# Comparing Bayesian and Maximum Likelihood Predictors in Structural Equation Modeling of Children’s Lifestyle Index

^{*}

## Abstract

**:**

## 1. Introduction

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_{3}:**H**

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_{5}:**H**

_{6}:- First moment properties of raw individual observations are mainly used in statistical techniques, thus making the techniques much simpler than second moment properties of the sample covariance matrix. Hence, B-SEM is easier to apply in more complex states.
- Direct latent variable estimation is possible, which simplifies the process of obtaining factor score estimates compared to classical regression methods.
- As manifest variables are directly modeled with their latent variables using familiar regression functions, B-SEM provides a more direct interpretation. It can also use common methods of regression modeling, such as residual and outlier analyses in conducting statistical analysis.

## 2. Theoretical Background of Maximum Likelihood-Structural Equation Modeling (ML-SEM) and Bayesian-SEM (B-SEM)

#### 2.1. ML-SEM

- (a)
- $\mathit{\mu}$ is a $\left(\mathit{m}\times \mathit{n}\right)$ matrix that represents factor loadings from modeling the regressions of ${\mathit{y}}_{\mathit{i}}$ on ${\Omega}_{\mathit{i}}$.
- (b)
- ${\Omega}_{\mathit{i}}$ is a $\left(\mathit{n}\times \mathbf{1}\right)$ vector with normal distribution $\mathit{N}\left(\mathbf{0},\mathit{\Phi}\right)$ and is representative of the constructs (latent variables). ${\Omega}_{\mathit{i}}$ $\mathit{i}=\mathbf{1},\dots ,\mathit{n},$ are identically independent, have no correlation with ${\mathit{\epsilon}}_{\mathit{i}}$, and have normal distribution $\mathit{N}\left(\mathbf{0},\mathit{\Phi}\right)$. To modify the exogenous and endogenous latent variables’ association, ${\Omega}_{\mathit{i}}$ is partitioned into $\left({\mathit{\lambda}}_{\mathit{i}},{\mathit{\omega}}_{\mathit{i}}\right)$, where ${\mathit{\lambda}}_{\mathit{i}}$ and ${\mathit{\omega}}_{\mathit{i}}$ are $\mathit{r}\times \mathbf{1}$ and $\mathit{s}\times \mathbf{1}$ vector variables, respectively, with latent structures.
- (c)
- ${\mathit{\epsilon}}_{\mathit{i}}$ is a $\left(\mathit{m}\times \mathbf{1}\right)$ random vector with $\mathit{N}\left(\mathbf{0},{\mathit{\psi}}_{\mathit{\epsilon}}\right)$ distribution that represents the error measurement.

- (a)
- $\mathit{\Sigma}$ is an $\mathit{r}\times \mathit{r}$ matrix of structural parameters representing the relationships among endogenous latent variables. This matrix is assumed to have zeroes in the diagonal elements.
- (b)
- $\mathit{\gamma}$ is an $\mathit{r}\times \mathit{s}$ matrix of regression parameters relating both exogenous and endogenous latent variables, and ${\mathit{\pi}}_{\mathit{i}}$ is a $\mathit{r}\times \mathbf{1}$ vector of disturbances.
- (c)
- ${\mathit{\pi}}_{\mathit{i}}$ is an error term presumed to have $\mathit{N}\left(\mathbf{0},{\mathit{\psi}}_{\mathit{\pi}}\right)$ distribution, where ${\mathit{\psi}}_{\mathit{\pi}}$ is a diagonal covariance matrix and this vector is uncorrelated with ${\mathit{\omega}}_{\mathit{i}}$.

#### 2.2. B-SEM

- $c$ is the number of categories for ${\mathit{x}}_{\mathbf{1}}$
**;** - ${\tau}_{c}-1$ and ${\tau}_{c}$ represent the threshold levels associated with ${\mathit{y}}_{\mathbf{1}}$.

- ${\mathit{\Phi}}^{-\mathbf{1}}(\cdot )$ is the inverse standardized normal distribution;
- $N$ is the total number of cases;
- ${N}_{r}$ is the number of cases in the $r$th category.

#### 2.3. Modeling Description

## 3. Materials and Methods

#### 3.1. Data Structure

#### 3.2. Ethics Statement

#### 3.3. Sampling

^{2}, and the size and direction of parameter estimates (see Table 1). Therefore, (483 − 22 − 9 = 452) 452 observations were considered as the final data of the study.

## 4. Results

- Prior I: Unknown loadings in $\mathit{\Lambda}$ are all made equal to 0.35, and the measures corresponding to $\left\{{\theta}_{1},{\theta}_{2},{\theta}_{3}\right\}$ are $\left\{0.6,0.5,0.2\right\}$.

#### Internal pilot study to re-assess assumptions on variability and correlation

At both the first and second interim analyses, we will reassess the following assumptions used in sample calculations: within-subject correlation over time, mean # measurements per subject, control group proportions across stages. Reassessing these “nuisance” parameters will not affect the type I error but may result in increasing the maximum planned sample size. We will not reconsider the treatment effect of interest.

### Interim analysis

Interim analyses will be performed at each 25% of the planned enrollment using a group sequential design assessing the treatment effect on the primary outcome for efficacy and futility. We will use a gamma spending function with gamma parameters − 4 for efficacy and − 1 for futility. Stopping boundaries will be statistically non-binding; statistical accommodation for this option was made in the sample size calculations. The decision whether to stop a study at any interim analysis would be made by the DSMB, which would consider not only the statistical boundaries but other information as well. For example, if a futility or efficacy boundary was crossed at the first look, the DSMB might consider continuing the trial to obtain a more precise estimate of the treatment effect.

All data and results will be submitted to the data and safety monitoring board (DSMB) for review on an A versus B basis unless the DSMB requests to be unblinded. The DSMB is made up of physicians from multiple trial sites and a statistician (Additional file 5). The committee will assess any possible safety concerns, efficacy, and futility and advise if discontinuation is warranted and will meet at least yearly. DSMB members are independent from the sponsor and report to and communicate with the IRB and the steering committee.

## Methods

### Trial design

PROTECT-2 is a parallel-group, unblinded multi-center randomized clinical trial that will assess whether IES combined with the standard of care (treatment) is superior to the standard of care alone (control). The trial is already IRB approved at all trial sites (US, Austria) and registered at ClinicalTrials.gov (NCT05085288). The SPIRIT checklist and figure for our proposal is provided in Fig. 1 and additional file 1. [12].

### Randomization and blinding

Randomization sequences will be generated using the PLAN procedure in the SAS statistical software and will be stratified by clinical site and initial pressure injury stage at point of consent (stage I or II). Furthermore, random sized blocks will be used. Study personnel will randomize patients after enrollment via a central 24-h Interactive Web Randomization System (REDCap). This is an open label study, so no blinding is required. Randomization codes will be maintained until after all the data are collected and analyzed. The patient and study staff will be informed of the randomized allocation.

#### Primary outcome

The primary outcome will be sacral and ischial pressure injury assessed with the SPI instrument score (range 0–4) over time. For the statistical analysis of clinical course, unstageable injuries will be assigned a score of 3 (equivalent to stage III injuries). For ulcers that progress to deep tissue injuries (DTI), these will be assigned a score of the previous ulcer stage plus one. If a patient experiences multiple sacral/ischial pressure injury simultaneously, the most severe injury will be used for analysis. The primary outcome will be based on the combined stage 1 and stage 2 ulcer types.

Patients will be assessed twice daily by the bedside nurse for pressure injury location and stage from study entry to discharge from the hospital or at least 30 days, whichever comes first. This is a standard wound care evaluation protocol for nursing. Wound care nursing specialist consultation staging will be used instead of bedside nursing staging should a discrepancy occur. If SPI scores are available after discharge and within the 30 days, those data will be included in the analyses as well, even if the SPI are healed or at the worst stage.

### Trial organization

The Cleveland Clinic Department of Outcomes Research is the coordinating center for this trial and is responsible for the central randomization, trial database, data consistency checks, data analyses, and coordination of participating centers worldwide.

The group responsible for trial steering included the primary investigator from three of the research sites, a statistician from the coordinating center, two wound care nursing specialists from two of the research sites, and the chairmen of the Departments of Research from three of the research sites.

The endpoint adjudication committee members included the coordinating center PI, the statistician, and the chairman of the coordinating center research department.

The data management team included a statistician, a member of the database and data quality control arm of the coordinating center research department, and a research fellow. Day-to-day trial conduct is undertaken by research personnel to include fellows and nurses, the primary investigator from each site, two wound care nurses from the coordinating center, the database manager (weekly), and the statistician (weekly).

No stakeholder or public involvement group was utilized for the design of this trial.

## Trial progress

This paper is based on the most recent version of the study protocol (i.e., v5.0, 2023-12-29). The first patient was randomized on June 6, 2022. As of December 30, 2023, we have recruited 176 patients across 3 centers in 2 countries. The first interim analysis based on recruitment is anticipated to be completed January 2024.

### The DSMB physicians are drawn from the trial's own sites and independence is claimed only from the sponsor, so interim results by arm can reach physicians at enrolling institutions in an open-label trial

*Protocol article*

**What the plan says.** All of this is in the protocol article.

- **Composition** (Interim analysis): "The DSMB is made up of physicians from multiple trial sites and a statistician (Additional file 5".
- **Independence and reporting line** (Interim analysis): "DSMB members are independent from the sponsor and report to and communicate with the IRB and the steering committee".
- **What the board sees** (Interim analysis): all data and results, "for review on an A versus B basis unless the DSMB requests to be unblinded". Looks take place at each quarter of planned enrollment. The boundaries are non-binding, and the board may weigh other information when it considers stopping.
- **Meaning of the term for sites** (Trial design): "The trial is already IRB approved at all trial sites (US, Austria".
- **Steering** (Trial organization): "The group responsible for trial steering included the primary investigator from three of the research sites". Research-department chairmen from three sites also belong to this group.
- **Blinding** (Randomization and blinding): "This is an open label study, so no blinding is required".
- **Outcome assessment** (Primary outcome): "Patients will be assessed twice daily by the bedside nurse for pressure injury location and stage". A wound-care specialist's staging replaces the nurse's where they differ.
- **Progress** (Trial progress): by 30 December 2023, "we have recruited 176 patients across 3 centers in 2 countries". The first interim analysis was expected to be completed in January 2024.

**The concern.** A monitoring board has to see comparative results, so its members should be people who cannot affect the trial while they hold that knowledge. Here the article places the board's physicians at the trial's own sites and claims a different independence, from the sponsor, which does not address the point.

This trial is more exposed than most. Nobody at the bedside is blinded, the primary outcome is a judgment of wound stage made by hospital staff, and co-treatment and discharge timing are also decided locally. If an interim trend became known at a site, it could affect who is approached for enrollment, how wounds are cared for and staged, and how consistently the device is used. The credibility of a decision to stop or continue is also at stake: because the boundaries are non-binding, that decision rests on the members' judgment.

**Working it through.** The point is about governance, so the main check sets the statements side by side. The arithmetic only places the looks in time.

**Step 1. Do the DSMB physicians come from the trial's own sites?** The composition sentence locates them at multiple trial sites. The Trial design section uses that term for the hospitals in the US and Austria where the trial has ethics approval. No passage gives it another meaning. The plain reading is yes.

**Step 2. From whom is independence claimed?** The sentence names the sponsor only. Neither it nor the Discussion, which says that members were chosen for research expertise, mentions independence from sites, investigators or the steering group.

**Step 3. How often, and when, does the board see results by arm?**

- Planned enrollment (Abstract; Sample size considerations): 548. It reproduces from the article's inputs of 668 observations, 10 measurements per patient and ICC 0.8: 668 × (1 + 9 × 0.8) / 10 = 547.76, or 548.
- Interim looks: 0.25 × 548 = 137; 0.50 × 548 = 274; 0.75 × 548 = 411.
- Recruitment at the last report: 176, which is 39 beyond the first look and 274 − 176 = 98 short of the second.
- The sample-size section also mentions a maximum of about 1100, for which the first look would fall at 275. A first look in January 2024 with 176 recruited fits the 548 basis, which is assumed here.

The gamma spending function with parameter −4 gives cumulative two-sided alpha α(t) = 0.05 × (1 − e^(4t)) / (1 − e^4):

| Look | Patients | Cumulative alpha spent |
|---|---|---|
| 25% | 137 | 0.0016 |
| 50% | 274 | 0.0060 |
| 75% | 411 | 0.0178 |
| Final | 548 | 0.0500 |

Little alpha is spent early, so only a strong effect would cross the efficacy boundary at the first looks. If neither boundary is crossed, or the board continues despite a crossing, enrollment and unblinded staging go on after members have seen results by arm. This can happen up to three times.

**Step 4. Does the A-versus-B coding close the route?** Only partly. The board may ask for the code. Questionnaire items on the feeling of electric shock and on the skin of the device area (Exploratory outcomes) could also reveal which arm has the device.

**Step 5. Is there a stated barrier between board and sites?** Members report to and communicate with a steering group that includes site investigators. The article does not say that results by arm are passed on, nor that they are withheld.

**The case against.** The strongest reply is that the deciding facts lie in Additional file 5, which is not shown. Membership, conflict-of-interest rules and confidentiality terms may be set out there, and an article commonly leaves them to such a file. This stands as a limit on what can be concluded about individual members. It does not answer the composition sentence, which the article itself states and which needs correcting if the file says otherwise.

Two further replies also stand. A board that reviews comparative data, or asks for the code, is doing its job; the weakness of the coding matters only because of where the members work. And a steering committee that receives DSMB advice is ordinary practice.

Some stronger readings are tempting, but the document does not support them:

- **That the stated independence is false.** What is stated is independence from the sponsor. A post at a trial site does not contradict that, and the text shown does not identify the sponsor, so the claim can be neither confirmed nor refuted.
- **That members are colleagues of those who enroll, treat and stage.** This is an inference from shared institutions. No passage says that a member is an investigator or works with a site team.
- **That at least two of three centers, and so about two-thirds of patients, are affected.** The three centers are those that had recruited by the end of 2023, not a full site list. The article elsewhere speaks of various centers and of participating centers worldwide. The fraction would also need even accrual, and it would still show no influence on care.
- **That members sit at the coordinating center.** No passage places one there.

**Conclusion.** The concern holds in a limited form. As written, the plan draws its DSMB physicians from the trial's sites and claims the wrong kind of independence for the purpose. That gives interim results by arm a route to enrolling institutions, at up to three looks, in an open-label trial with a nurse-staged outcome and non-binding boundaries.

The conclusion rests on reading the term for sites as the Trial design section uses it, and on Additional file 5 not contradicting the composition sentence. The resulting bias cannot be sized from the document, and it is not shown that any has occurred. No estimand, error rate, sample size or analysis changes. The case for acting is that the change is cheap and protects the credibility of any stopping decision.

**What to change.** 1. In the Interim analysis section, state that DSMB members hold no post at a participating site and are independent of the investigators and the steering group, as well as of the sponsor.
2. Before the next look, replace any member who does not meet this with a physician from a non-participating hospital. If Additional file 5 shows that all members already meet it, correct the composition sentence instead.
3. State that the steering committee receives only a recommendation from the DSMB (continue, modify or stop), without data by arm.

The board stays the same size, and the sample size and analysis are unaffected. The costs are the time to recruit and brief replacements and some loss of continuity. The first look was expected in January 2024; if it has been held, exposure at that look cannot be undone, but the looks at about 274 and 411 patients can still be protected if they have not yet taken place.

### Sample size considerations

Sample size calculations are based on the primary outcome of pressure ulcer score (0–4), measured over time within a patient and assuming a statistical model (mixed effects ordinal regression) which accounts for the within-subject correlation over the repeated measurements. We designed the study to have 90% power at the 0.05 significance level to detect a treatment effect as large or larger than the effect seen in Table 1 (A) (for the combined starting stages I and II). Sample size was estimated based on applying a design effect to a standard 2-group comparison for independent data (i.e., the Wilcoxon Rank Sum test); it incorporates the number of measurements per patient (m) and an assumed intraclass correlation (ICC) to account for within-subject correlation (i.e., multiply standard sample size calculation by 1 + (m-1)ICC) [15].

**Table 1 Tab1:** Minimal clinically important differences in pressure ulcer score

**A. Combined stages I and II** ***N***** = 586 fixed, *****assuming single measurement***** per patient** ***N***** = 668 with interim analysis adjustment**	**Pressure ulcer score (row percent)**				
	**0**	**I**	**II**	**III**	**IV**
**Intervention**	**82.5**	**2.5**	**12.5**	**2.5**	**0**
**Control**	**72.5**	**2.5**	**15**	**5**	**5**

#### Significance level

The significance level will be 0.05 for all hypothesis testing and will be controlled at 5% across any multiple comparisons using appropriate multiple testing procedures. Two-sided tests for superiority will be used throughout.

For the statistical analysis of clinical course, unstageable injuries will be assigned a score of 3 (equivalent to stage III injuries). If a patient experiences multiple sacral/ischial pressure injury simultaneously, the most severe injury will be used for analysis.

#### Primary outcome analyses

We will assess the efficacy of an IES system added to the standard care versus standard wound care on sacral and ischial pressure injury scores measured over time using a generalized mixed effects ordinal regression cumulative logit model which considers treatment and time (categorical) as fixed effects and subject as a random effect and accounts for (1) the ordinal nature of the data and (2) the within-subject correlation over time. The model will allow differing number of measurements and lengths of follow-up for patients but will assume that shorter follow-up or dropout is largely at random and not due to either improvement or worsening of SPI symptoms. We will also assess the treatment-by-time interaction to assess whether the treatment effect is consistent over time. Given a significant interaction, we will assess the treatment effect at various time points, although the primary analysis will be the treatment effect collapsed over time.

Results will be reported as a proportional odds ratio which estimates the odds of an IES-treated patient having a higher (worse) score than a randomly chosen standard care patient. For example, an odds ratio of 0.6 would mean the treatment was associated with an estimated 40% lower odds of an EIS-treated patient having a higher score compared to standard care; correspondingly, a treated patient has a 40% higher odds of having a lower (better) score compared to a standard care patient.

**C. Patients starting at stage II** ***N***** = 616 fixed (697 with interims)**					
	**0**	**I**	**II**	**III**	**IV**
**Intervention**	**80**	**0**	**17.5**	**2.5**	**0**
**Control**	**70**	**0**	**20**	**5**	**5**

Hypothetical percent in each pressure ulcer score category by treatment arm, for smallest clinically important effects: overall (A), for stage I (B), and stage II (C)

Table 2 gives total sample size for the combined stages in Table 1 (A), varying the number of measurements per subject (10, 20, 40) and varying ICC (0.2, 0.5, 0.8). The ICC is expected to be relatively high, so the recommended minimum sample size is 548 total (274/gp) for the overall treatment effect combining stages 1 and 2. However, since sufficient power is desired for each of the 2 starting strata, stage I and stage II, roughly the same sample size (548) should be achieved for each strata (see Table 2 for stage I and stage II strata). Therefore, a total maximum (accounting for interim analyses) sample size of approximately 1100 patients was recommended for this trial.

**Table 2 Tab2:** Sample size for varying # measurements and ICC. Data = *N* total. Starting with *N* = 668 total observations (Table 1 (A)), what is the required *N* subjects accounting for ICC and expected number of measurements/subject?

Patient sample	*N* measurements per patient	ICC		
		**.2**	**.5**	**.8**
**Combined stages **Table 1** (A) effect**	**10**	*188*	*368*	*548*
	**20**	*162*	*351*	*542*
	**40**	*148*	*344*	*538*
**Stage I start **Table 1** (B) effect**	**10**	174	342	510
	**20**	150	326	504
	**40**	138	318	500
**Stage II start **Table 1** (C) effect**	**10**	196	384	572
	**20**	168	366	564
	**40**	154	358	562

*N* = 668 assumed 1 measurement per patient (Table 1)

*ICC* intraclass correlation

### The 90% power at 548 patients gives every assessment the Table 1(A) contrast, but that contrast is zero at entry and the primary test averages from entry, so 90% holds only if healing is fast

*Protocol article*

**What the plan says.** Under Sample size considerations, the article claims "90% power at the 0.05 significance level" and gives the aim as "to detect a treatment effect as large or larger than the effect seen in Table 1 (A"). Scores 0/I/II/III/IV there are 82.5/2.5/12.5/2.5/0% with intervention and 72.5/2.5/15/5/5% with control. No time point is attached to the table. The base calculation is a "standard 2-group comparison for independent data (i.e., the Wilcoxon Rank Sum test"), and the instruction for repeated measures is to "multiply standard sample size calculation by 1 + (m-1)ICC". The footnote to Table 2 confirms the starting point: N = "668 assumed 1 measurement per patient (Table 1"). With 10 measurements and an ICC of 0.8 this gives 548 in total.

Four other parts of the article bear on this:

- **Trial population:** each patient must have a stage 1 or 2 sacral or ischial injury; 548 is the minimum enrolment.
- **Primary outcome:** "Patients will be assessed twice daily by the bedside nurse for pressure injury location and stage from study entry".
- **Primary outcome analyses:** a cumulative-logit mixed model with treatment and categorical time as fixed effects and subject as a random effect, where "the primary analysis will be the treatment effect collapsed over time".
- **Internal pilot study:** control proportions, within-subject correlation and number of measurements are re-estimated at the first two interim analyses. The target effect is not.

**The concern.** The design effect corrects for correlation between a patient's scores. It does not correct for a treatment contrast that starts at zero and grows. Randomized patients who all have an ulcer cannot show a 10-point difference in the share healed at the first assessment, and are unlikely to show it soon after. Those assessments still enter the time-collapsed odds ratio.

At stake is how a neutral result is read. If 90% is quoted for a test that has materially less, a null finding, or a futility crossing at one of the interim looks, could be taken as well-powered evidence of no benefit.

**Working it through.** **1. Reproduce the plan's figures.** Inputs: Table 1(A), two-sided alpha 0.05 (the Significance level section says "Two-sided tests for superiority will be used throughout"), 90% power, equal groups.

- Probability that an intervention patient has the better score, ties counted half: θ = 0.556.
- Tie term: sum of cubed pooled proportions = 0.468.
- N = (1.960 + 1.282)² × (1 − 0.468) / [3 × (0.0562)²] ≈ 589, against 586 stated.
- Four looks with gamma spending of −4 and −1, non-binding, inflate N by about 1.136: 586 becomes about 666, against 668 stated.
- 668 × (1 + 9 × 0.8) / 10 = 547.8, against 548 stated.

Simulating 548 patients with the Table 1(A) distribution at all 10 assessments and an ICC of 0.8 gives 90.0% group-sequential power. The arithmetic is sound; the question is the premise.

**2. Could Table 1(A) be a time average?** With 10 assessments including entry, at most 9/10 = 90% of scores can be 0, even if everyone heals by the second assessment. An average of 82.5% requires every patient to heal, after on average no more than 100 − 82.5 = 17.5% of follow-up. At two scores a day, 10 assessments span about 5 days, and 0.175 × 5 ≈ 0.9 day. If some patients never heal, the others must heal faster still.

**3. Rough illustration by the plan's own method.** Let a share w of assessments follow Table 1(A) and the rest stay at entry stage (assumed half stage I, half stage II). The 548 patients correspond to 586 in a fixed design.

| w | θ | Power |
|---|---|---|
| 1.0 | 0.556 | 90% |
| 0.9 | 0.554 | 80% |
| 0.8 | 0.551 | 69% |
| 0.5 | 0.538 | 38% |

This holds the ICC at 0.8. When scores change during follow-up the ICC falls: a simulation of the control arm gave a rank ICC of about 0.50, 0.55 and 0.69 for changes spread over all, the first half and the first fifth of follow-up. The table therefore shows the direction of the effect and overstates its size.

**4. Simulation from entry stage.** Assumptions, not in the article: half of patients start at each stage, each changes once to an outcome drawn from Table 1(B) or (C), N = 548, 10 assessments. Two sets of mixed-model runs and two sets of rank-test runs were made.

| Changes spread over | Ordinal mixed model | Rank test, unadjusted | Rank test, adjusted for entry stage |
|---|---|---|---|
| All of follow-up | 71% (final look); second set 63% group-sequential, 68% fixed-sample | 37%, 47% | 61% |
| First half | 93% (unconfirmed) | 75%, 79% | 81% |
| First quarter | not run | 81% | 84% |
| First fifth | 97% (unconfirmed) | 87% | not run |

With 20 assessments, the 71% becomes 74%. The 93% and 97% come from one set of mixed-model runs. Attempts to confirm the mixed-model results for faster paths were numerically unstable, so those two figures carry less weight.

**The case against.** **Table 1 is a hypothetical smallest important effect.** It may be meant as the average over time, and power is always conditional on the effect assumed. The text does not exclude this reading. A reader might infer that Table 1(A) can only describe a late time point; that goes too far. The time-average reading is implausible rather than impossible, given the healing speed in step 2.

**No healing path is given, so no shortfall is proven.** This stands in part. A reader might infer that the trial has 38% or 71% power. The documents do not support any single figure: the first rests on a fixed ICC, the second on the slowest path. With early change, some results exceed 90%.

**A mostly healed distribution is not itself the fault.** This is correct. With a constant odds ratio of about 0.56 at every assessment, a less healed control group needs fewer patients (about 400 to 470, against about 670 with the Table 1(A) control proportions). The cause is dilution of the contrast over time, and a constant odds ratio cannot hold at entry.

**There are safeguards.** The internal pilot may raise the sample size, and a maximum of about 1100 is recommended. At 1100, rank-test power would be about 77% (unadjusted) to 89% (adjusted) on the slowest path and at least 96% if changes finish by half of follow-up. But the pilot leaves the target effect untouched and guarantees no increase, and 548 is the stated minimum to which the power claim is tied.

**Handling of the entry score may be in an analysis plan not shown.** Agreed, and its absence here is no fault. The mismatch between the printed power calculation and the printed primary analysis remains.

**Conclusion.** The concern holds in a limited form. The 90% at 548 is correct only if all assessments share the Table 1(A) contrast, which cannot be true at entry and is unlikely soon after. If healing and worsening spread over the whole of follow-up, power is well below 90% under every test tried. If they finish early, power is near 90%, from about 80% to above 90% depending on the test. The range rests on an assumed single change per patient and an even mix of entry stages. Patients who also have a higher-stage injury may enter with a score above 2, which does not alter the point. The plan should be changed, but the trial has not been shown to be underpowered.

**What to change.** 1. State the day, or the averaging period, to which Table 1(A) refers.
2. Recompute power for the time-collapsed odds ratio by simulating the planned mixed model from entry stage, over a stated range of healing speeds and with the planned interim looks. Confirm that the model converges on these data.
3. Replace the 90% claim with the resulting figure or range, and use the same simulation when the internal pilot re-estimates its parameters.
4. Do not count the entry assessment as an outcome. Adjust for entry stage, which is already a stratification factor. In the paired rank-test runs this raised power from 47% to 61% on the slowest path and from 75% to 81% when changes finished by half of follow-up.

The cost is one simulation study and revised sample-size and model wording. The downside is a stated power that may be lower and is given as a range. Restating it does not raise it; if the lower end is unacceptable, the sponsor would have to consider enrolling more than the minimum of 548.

- Prior II: The hyperparameter values are considered half of the values in prior I.
- Prior III: The hyperparameter values are considered a quarter of the values in prior I.
- Prior IV: The hyperparameter values are considered double the values in prior I.

- ${\theta}_{1}$ is the coefficient of parental socioeconomic status indicator;
- ${\theta}_{2}$ is the coefficient of household food security indicator;
- ${\theta}_{3}$ is the coefficient of parental lifestyle indicator.

^{2}), mean absolute error (MSE), and mean absolute percentage error (MAPE) are the most familiar statistical indices for comparison purposes. Table 7 presents the formulas of these indices and outputs of the ML and Bayesian approaches.

^{2}value for the B-SEM model was greater than for the ML-SEM model, and the RMSE, MSE, and MAPE values for the B-SEM model were lower than for ML-SEM. Therefore, according to the performance indices, B-SEM predicted children’s lifestyle better than the ML-SEM model. The main reason B-SEM performed better is the ML framework defined, which permits simultaneous self-adjustment of parameters and effective learning of the association between inputs and outputs in causal and complex models.

## 5. Discussion

^{2}, RMSE, MSE, and MPEA indices, SEM with the Bayesian approach was more effective at predicting children’s lifestyle with the dataset obtained from Urumqi, Xinjiang, China.

## Acknowledgments

## Author Contributions

## Conflicts of Interest

## References

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**Figure 3.**Likelihood, posterior, and prior for a parameter (source: [30]).

Observation Number | Mahalanobis D-Squared | p1 | p2 |
---|---|---|---|

36 | 22.56 | 0.0016 | 0.0084 |

88 | 20.31 | 0.0067 | 0.0091 |

92 | 18.92 | 0.0092 | 0.0104 |

134 | 36.58 | 0.0116 | 0.0124 |

228 | 32.71 | 0.0231 | 0.0178 |

256 | 30.08 | 0.0854 | 0.0364 |

372 | 28.19 | 0.0932 | 0.0392 |

411 | 25.44 | 0.1589 | 0.0421 |

444 | 19.76 | 0.2876 | 0.0482 |

Characteristics | Percentage | Characteristics | Percentage |
---|---|---|---|

Gender: | Average hours per day of using technology: | ||

Boy | 45.60% | Less than one hour per day | 13.20% |

Girl | 54.40% | 1 to 2 h per day | 15.70% |

School grades: | 3 to 4 h per day | 40.70% | |

Grade 1 | 14.20% | More than 4 h per day | 30.70% |

Grade 2 | 16.80% | Physical activities in a week: | |

Grade 3 | 16.60% | None | 44.20% |

Grade 4 | 16.30% | 1 or 2 times per week | 28.40% |

Grade 5 | 17.30% | 3 or 4 times per week | 19.70% |

Grade 6 | 18.80% | More than 4 times per week | 7.70% |

Study at home: | Average sleeping hours in a day: | ||

Less than one hour per day | 21.10% | Less than 7 h per day | 5.80% |